Wednesday, May 21, 2014

Quantum Computing and Construction

Many in the construction industry are, or should be, keenly and painfully aware that the industry lags other industries significantly when it comes to labor productivity.  Professor Paul Teicholz has hammered this issue, very effectively, for over 20 years now.  Based on everything I've read, it appears the construction industry simply failed to get on board the internet train when it left the station.  Hell, just this week Home Depot finally broke down stopped faxing paperwork related to orders for supplies and began emailing that paper work.  Even law firms use email!  Geez.

So why should we talk about Quantum Computing in Construction if we haven't even weaned everyone off their fax machine?  Because that's where the future is.

The article excerpted and linked below describes D-Wave's efforts to create a quantum computer.  One of the more interesting points in the article is that D-Wave's quantum computer seems to be exceptionally good at calculating / solving complex optimization problems.  Which got me to thinking.

In the built industry we are told, all the time, that the iron triangle of cost, quality and schedule cannot be broken. My contention is that's crap.  The built industry is burdened with a waste factor of at least 60% and there's no way, NO WAY, you cannot reduce cost, improve quality and build faster every single time in the built industry.  If 60% - or more - of the labor, materials and time expended on a project are wasted then building better building faster and cheaper is possible, no matter what the experts say.

But controlling all three points on the iron triangle is tough.  Reducing costs impacts quality.  Increasing quality raises costs.  Cost and quality both impact schedule.  It's absolutely true that these three points on the iron triangle are connected and when you impact one you impact the other two to some degree as well.  But isn't the ability to control cost, quality and schedule on a complex construction project really, at its core, just an optimization problem?  I believe it is.  Plus a cultural problem.  And a legal problem.  But those last two are easy to solve with the right team, it's the optimization problem that has the industry stumped.

Which brings me to the value of Quantum Computing in Construction.  To run a full blown optimization analysis on every critical decision on a complex construction project at every moment in time that such a decision is necessary is the Holy Grail of the BIM / VDC world. But to date we've been thwarted by the inability of our computers to wield the data found in massive BIM models.  And simultaneously keeping your finger on the pulse of the costs, quality and schedule of a project is a monumental task.  But, again, it's just an optimization problem driving the the facts / events as the occur / manifest themselves.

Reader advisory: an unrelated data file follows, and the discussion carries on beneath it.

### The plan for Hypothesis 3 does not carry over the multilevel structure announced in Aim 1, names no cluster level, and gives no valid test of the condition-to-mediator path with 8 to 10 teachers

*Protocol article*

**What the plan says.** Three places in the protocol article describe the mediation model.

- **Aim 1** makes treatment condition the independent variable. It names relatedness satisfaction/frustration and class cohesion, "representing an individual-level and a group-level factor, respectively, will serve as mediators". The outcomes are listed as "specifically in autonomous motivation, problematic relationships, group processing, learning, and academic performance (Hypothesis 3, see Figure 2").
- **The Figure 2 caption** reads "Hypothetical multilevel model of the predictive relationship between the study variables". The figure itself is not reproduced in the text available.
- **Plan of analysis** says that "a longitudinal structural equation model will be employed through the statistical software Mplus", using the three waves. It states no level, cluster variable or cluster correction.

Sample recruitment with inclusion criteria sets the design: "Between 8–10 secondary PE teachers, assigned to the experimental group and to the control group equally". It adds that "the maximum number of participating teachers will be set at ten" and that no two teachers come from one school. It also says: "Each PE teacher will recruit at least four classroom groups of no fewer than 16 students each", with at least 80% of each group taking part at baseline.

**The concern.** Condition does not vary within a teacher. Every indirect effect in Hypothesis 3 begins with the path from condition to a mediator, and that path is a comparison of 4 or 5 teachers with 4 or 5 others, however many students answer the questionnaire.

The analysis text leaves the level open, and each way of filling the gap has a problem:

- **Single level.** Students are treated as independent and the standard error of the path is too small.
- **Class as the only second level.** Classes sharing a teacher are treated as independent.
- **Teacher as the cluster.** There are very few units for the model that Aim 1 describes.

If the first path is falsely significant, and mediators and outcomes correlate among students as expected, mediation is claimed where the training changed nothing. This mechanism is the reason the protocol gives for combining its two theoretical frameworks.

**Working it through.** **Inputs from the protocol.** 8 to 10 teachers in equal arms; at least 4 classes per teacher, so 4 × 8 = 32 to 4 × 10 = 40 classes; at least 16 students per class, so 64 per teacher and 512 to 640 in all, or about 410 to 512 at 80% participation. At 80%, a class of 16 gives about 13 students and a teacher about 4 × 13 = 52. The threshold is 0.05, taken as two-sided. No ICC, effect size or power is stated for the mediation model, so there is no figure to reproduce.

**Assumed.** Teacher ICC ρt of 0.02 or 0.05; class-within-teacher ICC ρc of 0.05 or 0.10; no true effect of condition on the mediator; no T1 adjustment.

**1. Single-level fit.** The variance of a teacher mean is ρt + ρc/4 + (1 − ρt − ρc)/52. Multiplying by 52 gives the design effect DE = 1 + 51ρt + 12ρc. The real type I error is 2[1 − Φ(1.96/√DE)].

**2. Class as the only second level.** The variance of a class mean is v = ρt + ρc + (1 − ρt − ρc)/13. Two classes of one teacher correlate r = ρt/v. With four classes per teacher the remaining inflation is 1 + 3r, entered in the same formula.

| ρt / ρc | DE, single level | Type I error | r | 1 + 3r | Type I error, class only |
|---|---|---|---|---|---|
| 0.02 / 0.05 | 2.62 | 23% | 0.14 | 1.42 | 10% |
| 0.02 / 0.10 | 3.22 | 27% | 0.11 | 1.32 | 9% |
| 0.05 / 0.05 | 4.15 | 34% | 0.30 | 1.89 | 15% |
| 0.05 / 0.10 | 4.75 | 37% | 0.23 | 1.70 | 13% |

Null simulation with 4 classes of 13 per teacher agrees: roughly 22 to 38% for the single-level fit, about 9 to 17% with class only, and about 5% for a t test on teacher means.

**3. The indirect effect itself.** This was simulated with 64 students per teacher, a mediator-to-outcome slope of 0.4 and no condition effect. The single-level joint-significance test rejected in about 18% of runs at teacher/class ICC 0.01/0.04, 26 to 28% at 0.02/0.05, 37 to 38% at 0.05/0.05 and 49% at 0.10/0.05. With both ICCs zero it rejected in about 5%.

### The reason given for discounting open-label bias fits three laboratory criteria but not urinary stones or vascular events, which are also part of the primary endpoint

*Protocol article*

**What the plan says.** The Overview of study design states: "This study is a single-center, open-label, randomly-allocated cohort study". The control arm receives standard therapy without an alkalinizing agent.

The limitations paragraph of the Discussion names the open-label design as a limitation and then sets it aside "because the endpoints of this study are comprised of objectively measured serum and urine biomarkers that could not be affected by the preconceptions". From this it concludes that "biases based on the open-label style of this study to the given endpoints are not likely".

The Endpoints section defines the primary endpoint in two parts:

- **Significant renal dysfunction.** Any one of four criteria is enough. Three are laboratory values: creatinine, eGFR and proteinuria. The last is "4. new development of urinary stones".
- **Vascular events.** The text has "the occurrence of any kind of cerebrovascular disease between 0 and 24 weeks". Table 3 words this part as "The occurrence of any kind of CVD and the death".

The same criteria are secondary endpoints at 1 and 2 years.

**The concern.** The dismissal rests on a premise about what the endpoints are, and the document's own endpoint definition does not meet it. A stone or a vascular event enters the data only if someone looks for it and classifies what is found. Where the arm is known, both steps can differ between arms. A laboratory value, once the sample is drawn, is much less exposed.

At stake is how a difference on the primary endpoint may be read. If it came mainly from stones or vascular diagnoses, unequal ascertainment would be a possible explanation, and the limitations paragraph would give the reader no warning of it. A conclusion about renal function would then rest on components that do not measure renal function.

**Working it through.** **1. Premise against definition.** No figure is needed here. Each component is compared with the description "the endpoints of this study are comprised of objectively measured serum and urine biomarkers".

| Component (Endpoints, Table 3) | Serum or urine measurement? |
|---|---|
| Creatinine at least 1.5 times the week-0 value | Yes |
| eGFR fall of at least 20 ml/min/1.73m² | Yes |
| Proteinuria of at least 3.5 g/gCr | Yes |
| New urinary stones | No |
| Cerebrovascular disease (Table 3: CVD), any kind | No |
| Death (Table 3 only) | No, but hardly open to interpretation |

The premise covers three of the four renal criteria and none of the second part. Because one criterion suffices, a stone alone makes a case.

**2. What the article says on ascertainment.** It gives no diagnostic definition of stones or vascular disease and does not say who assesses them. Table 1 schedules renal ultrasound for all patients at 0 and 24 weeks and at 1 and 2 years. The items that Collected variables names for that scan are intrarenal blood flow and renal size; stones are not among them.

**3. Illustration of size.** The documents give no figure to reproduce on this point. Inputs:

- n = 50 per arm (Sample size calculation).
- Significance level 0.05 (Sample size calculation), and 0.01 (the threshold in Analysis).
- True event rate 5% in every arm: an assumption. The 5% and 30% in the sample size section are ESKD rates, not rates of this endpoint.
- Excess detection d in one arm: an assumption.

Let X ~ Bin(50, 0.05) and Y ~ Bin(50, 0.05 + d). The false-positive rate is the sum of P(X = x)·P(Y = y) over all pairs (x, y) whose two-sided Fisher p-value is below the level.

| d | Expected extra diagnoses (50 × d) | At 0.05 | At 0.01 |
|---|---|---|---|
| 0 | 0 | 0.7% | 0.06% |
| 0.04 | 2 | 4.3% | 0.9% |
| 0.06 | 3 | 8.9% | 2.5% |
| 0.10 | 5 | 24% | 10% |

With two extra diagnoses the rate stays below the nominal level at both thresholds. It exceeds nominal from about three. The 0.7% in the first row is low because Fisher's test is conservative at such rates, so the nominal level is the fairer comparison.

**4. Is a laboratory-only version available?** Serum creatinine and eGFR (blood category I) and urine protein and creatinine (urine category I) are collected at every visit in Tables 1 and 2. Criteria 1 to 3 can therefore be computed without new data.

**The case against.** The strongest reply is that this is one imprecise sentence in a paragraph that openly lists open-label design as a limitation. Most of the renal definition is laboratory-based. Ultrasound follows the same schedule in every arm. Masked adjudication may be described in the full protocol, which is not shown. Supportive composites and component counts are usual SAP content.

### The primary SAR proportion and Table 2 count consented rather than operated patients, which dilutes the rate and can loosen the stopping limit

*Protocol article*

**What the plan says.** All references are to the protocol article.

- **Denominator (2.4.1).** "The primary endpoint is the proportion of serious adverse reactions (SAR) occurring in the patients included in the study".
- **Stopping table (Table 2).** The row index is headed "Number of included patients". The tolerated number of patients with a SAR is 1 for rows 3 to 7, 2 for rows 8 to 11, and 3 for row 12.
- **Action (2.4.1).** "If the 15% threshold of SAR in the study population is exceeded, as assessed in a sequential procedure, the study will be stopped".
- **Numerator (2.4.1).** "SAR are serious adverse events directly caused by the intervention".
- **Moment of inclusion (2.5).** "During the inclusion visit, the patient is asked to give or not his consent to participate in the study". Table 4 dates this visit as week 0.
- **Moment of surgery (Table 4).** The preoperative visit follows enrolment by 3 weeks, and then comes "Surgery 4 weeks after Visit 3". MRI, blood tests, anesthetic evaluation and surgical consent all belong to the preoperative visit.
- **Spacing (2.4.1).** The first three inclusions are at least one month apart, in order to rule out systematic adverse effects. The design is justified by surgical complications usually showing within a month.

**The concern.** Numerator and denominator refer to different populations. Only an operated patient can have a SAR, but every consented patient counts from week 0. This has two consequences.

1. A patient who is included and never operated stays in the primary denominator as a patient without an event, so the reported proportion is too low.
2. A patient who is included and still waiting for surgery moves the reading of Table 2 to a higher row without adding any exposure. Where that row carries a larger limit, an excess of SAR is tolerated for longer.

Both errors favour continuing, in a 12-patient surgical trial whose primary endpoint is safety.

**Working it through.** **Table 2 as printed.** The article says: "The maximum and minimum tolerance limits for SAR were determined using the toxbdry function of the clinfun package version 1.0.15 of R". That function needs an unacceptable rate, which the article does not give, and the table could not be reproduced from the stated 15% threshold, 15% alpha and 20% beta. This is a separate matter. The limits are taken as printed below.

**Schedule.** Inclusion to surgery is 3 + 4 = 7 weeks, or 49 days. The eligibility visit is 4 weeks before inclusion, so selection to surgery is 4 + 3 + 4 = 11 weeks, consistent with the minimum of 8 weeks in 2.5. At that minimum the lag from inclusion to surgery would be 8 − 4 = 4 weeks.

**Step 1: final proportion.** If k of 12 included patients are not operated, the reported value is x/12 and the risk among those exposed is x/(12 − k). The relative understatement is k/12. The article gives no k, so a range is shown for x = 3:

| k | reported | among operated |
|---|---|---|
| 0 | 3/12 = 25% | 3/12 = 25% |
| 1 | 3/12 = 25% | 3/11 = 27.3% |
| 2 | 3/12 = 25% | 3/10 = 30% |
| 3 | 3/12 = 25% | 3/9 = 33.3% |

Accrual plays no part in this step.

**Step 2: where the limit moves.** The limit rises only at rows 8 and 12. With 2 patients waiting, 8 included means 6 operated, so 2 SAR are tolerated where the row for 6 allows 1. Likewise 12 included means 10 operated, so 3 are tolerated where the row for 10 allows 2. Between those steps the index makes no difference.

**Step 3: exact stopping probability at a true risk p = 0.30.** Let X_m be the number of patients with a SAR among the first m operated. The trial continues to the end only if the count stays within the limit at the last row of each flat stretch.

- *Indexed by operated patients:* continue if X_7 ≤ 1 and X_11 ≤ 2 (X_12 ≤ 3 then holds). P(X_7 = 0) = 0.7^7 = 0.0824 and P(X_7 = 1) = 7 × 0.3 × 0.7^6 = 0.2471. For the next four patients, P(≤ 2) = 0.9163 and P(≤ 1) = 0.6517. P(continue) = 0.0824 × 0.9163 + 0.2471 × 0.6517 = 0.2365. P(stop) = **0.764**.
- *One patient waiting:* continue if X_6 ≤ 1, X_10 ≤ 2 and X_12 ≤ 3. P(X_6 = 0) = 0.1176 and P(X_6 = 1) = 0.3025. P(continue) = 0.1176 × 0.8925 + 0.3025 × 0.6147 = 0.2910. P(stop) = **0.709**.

Which brings me to the Wired Magazine article excerpted and linked below.  When discussing optimization the author says, in part:

By 2007, D-Wave had managed to produce a 16-qubit system, the first one complicated enough to run actual problems. They gave it three real-world challenges: solving a sudoku, sorting people at a dinner table, and matching a molecule to a set of molecules in a database. The problems wouldn’t challenge a decrepit Dell. But they were all about optimization, and the chip actually solved them. “That was really the first time when I said, holy crap, you know, this thing’s actually doing what we designed it to do,” Rose says. “Back then we had no idea if it was going to work at all.” But 16 qubits wasn’t nearly enough to tackle a problem that would be of value to a paying customer. He kept pushing his team, producing up to three new designs a year, always aiming to cram more qubits together.

The age of quantum computing is still a ways off.  The D-Wave is experimental and hardly ready for prime time, though Lockheed Martin, Google and others have seen fit to purchase access to the machine.  That said, there's a lot of work to be done.  But as technology improves, year after year, the excuses for failure in the construction industry ring more and more hollow.

I'm looking forward to tackling the existing problems with the tools we have and preparing for a future in which we have even better tools.  Meanwhile, I suspect we will find it easier and easier to control all three points on the iron triangle as we develop new and improved technology, management tools and business processes.

Welcome to the Collaborative Revolution!

James L. Salmon, Esq.
Collaborative Construction
300 Pike Street
Cincinnati, Ohio 45202
Summary of Services and James L. Salmon's CV

Office 513-721-5672
Fax 513-562-4388
Cell 512-630-4446

Collaborative Construction Website
No Silos Website

1 comment:

Anonymous said...

A lot of contractors & construction directors are really excited about technologies in construction. But, sometimes it's important to be not overexcited, like for example with Google Glass. Check out this blog post